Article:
With three outs to save him, David watch the dealer peel off an eight and open up four more outs. Now, David could win with any ten or any seven. The crowd waited and watched as the dealer peeled off...a seven, giving David the runner-runner straight and a $4.1 million pot.

Perhaps it was a good thing for Steve that the blind levels again went up, for it gave him a chance to take a breather and collect himself. He had just gone from looking like he would knock out Singer and have so big a chip lead he couldn't lose, to now looking like he'd be lucky to finish second. The chip counts had just shifted in a massive way:

Steve: $2.3 million
David: $4.1 million
Brook: $830,000

With the blinds at $40,000/$80,000/$10,000, the players came back from break and, at least from the audience's perspective, it looked like Steve was still steaming. On the very first hand back from break, Steve doubled Brook up with 77 versus Brook's KK.

After a few hands, it looked like Steve was settling down, until the following hand happened.

Steve came in for a raise to $200,000 from the button and only David called. The flop came out A87 with two diamonds. David checked, Steve bet out $500,000, then David raised it to make it $1.5 million straight. Steve, looking like he was in pain, finally announced he'd put the rest of his chips in the middle, showing K2 of diamonds. David showed A9. The turn was a non-diamond ace, which not only didn't help Steve, but took away one of his diamond outs. With one card to come, Steve had seven outs.

It hit.

The four of diamonds fell on the river to double-up Steve. Steve and David had both sucked out on each other and were again even.

Ten hands later, it was time for Brook to emerge from the pack. From the small blind, Brook made it $300,000 to go. Steve called from the big blind and they saw a flop of 862 rainbow. Steve bet $400,000 into the flop. Brook let out a giant Hollywood sigh, and then called. The dealer turned the queen of clubs and again Brook checked. This time, Steve bet $500,000. The trap then snapped closed and Brook immediately announced all-in. Steve, after quite a bit of thought, called the remaining $775,000, and showed QJ. He was drawing dead. Brook turned over two eights for flopped top set. Now it was Brook's turn to have the 2-1 chip lead.

Steve: S1.9 million
David: S1.4 million
Brook: S4.0 million

On the very next hand, the suck-out gods would strike again. Steve came in for a raise to $250,000. David just called. The flop came out QJ4 with two hearts. David checked and Steve bet $350,000 at the pot. After thinking for a few seconds, David moved all in and Steve called with AQ. Again, the trap had sprung. David showed him KK. Now, Steve needed an ace or queen to win. He got both. The turn was an ace, and the river was a queen. Surely stunned, David Singer was eliminated in third place and took home $436,200.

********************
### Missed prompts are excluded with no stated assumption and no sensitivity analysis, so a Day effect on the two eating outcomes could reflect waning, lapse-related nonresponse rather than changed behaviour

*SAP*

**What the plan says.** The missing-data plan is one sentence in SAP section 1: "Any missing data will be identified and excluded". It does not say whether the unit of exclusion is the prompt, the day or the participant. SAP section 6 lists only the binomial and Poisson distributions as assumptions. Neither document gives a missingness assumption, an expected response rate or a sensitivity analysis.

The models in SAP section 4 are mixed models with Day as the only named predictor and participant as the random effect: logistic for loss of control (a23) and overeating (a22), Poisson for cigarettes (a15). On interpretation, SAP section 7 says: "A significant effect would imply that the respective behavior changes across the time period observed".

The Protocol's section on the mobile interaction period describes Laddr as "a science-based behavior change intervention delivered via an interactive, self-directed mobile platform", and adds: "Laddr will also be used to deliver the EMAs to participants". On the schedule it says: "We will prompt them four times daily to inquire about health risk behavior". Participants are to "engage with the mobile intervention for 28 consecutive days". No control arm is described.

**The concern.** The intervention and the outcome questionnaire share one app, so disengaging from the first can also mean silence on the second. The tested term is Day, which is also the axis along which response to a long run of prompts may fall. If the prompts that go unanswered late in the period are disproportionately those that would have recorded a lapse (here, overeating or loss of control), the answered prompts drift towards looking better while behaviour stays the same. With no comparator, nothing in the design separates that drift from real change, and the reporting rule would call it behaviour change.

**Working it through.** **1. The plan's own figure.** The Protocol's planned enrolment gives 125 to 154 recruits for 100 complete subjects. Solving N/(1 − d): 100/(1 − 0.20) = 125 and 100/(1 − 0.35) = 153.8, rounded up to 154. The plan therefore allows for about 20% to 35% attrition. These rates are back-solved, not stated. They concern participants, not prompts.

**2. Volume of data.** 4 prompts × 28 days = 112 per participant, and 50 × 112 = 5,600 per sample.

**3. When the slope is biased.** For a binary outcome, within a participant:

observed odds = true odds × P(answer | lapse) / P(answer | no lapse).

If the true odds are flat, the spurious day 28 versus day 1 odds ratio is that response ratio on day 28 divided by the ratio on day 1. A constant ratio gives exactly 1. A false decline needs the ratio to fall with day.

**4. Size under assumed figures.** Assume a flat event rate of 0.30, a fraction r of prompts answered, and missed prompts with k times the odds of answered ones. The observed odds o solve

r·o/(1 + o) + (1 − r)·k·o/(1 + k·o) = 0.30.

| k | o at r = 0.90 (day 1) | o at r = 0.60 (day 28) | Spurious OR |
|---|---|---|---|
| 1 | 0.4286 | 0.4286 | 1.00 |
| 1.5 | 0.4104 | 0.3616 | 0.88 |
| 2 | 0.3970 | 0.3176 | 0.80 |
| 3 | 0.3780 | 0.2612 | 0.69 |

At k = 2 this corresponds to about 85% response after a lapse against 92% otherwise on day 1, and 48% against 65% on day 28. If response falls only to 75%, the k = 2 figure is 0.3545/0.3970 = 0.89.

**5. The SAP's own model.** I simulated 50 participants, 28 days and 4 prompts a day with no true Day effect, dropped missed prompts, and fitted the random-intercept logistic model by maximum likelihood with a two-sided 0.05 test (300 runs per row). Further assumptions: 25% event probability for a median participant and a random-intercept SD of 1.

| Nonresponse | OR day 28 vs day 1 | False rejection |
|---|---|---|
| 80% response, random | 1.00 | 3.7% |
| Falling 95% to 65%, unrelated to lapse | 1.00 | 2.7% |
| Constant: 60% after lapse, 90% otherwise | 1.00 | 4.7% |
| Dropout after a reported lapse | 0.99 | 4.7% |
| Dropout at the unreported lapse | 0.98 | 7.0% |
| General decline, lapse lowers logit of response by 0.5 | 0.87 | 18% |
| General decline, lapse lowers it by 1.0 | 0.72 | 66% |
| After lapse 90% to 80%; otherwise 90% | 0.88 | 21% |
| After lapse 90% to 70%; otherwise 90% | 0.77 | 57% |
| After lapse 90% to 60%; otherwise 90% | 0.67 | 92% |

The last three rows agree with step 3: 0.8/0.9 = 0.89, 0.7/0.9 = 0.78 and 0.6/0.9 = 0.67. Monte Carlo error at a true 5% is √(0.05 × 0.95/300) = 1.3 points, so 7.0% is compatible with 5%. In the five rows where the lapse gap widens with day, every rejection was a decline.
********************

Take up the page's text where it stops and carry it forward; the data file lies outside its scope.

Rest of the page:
David Singer

Steve shakes David's hand after knocking him out of the event

With Singer's departure came the money presentation and heads-up play between two PokerStars online qualifiers who were in the event for less than $200 combined.

Steve Paul-Ambrose and Brook Lyter prepare to play heads up

Beginning heads-up play, night began to fall. The final table had been running for more than six hours and the two players were nearly even in chips after a couple of hands. It would take less than ten hands to end the tournament.

The players saw a flop of J92 with two spades. Brook bet $300 and Steve raised it another $1.2 million to make the bet $1.5 million total. Brook, ready to make a stand, declared all-in. Now, it was up to Steve. What did he want to do? Finally, he decided to call. Brook showed him KJ for top pair, king kicker. Steve showed QTo for an open-ended straight draw and a backdoor flush draw.

Steve and Brook, all-in

The muses of drama were not hesitant. The dealer turned a queen to give Steve a higher pair, then a king on the river to give Brook two pair, but Steve the straight.

The winning board

With the Caribbean winds blowing and the sun below the horizon, a young man from Canada had just become a millionaire. Later he said he planned to stay in school and higher a good accountant.

That, friends, is as refreshing as Bahamian evening.

Congratulations to Steve Paul-Ambrose for winning the 2006 PokerStars Caribbean Adventure. Steve won a $1,363,100.00 plus $25,000 WPT Championship seat for his Herculean effort. Here are the final table results:

1. Steve Paul-Ambrose $1,363,100.00 + $25,000 WPT Championship seat PokerStars satellite qualifier
2. Brook Lyter $681,500.00 PokerStars $33 rebuy qualifier
3. David Singer$436,200.00
4. Michael Higgins $327,100.00
5. Anders Henrikkson $239,900.00 PokerStars double shootout qualifier
6. Aurangzeb (Ozzy 87) Sheikh $177,200.00

Steve's family celebrates with him after he wins

Steve's family poses with him after the tournament

Steve Paul-Ambrose and Brook Lyter with the WPT crew

A hand-by-hand recap of the action is here. Thank you for a great 2006 PokerStars Caribbean Adventure.

Special thanks to Eric Harkins for some of the photos in this recap. You'll find Harkins poker photos at The Eye on Poker